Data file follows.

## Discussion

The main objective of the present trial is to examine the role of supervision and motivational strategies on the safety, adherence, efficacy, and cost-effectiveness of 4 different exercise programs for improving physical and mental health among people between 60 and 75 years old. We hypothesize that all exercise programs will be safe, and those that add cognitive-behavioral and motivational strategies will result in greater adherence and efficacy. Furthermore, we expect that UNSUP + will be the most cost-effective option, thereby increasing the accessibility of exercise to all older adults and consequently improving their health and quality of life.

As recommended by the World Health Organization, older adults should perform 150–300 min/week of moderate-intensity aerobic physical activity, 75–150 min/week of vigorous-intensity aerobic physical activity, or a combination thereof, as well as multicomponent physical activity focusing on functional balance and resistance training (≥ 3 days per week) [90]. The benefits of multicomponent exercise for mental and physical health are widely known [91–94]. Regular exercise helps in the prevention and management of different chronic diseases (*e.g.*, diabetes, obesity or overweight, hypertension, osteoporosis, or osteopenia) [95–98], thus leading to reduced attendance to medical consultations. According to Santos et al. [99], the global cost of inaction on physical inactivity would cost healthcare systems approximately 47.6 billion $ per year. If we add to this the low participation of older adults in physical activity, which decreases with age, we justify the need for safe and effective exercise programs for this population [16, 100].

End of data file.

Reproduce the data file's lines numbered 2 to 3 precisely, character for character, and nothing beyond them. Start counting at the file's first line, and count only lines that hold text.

The main objective of the present trial is to examine the role of supervision and motivational strategies on the safety, adherence, efficacy, and cost-effectiveness of 4 different exercise programs for improving physical and mental health among people between 60 and 75 years old. We hypothesize that all exercise programs will be safe, and those that add cognitive-behavioral and motivational strategies will result in greater adherence and efficacy. Furthermore, we expect that UNSUP + will be the most cost-effective option, thereby increasing the accessibility of exercise to all older adults and consequently improving their health and quality of life.

As recommended by the World Health Organization, older adults should perform 150–300 min/week of moderate-intensity aerobic physical activity, 75–150 min/week of vigorous-intensity aerobic physical activity, or a combination thereof, as well as multicomponent physical activity focusing on functional balance and resistance training (≥ 3 days per week) [90]. The benefits of multicomponent exercise for mental and physical health are widely known [91–94]. Regular exercise helps in the prevention and management of different chronic diseases (*e.g.*, diabetes, obesity or overweight, hypertension, osteoporosis, or osteopenia) [95–98], thus leading to reduced attendance to medical consultations. According to Santos et al. [99], the global cost of inaction on physical inactivity would cost healthcare systems approximately 47.6 billion $ per year. If we add to this the low participation of older adults in physical activity, which decreases with age, we justify the need for safe and effective exercise programs for this population [16, 100].